While no one is likely to dispute Muhammad Ali’s claim to the title of Greatest Sports Star of All-Time, it was his potency and relevance as an inimitable cultural and social icon that many more people beyond the realm of sport will always remember him for.
There has been no one else in the world of sport – and practically no one in the world of entertainment – who was so significant a symbol and so loved in so much of the world and so far beyond his trade; in Britain, in Latin America, across Africa and Asia, from Louisville to London, Rio to Pakistan, he was adored and celebrated like no one else before or since.
When he went to Zaire in 1974 for what is regarded as the greatest sporting event in history – the famous ‘Rumble in the Jungle’ title fight with George Foreman (which I have watched several times in its entirety, despite not even being a fan of boxing) – he was mobbed by locals who chanted and sang and who celebrated him as their own hero.
“Muhammad Ali was not just Muhammad Ali the Greatest… he belonged to everyone,” the late Maya Angelou summed it up in the 2001 book Muhammad Ali: Through the Eyes of the World. “His impact recognizes no continent, no language, no color, no ocean.”
Nelson Mandela has said that when he was serving out his imprisonment on Robben Island, Muhammad Ali gave him hope that the walls would some day come tumbling down.
He was a powerful symbol *everywhere* and his cultural stature was enormous. In 1991, during the Gulf War, it was Ali who was sent to Iraq to meet Saddam Hussein to try to negotiate the release of American hostages.
Despite all those unmatched moments of sporting triumph that allowed him to irrefutably fulfil his own immodest boast of being ‘the Greatest’, and all those bursts of verbal eloquence and free-style poetry or those golden interviews he gave with the late David Frost or with Michael Parkinson, for some, Ali’s greatest moment might not have been in the ring at all, nor in the field of light entertainment; but in his defiant refusal to be inducted into the armed forces during the Vietnam War.
Flatly stating that he had “no quarrel with them Vietcong”, Ali proceeded to take one of the most memorable anti-Establishment, anti-war stances in history.
“My conscience won’t let me go shoot my brother, or some darker people, or some poor hungry people in the mud for big powerful America,” he complained with true Ali flourish and melody. “And shoot them for what? They never called me nigger, they never lynched me, they didn’t put no dogs on me, they didn’t rob me of my nationality, rape or kill my mother and father…. How can I shoot them poor people? Just take me to jail.”
It is one of the most beautiful (and justified) diatribes you will ever hear. We can see it now as a righteous, entirely justified reaction; but most people at the time saw it differently.
Most people in America at that moment saw the Vietnam War as justified and Ali as an unpatriotic upstart and troublemaker.
His stance cost him greatly. Ali was sentenced to five years in prison and a $10,000 fine, though he remained out on bail while he appealed. He was also stripped of his title as world champion – which seemed more vindictive than anything else. He would later win it back in what would be one of the greatest moments in entertainment history. But for now, he was systematically denied a boxing license in every state and was stripped of his passport.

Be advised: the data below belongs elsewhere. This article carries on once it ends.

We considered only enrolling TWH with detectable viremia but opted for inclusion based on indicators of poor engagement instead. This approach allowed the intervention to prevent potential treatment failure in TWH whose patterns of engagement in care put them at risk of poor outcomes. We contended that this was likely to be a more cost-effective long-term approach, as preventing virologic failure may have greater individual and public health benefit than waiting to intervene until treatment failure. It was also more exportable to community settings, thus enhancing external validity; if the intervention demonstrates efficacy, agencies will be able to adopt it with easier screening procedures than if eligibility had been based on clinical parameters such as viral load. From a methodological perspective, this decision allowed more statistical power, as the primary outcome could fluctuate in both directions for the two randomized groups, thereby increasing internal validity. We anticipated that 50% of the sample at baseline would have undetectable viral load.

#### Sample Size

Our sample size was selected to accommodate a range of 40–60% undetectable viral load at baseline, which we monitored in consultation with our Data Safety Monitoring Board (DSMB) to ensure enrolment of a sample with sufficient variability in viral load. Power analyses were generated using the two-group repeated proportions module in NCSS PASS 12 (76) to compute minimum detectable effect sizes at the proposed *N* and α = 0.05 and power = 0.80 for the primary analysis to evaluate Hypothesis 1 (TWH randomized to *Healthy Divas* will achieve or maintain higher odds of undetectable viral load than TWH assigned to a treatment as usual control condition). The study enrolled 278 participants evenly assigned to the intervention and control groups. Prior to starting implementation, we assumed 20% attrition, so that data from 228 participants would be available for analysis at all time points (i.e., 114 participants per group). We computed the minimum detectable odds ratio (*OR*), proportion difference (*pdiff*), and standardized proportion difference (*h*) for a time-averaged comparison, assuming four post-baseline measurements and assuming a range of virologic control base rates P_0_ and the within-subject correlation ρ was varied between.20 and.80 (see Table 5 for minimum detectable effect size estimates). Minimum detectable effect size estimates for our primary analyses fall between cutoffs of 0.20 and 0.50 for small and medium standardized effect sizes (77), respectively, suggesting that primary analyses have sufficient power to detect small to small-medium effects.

Unable to fight from 1967 to late 1970, he was essentially robbed of what should’ve been the best part of his career (aged between 25 to almost 29). By 1971 the Supreme Court overturned his conviction, but Ali had already paid the price for his defiance. In reference to this cost, his trainer Angelo Dundee said way back in 2000, “One thing must be taken into account when talking about Ali: He was robbed of his best years, his prime years.”
“I had the world heavyweight title not because it was given to me, not because of my race or religion, but because I won it in the ring,” Ali himself had later said. “Those who want to take it and start a series of auction-type bouts not only do me a disservice, but actually disgrace themselves…”
But Ali’s bold defiance “rang serious alarm bells,” Noam Chomsky later wrote, “because it raised the question of why poor people in the United States were being forced by rich people in the United States to kill poor people in Vietnam. Putting it simply, that’s what it amounted to. And Ali put it very simply in ways that people could understand.”
What shouldn’t be overlooked from our present vantage is that Ali was speaking at a time when general public support for the war in Vietnam was still very high, with the more popular protest movement having not emerged yet. But a month after Ali’s brutally honest reaction to the army, support for the war had slipped below 50 percent for the first time since the hostilities had begun, indicating his highly publicized act of rebellion was already starting to influence opinion.
For some time, Ali remained under public pressure to change his stance, to apologise for his statements, or even just to enter the military for entertainment services (performing for troops, endorsing the war, etc, and essentially becoming a Black Bob Hope). He refused.
Attending a rally for fairer housing in Louisville, Ali expanded further on his position: ‘Why should they ask me to put on a uniform and go 10,000 miles from home and drop bombs and bullets on Brown people in Vietnam while so-called Negro people in Louisville are treated like dogs and denied simple human rights? No I’m not going 10,000 miles from home to help murder and burn another poor nation simply to continue the domination of white slave masters of the darker people the world over. This is the day when such evils must come to an end. I have been warned that to take such a stand would cost me millions of dollars. But I have said it once and I will say it again. The real enemy of my people is here. I will not disgrace my religion, my people or myself by becoming a tool to enslave those who are fighting for their own justice, freedom and equality… So I’ll go to jail, so what? We’ve been in jail for 400 years.’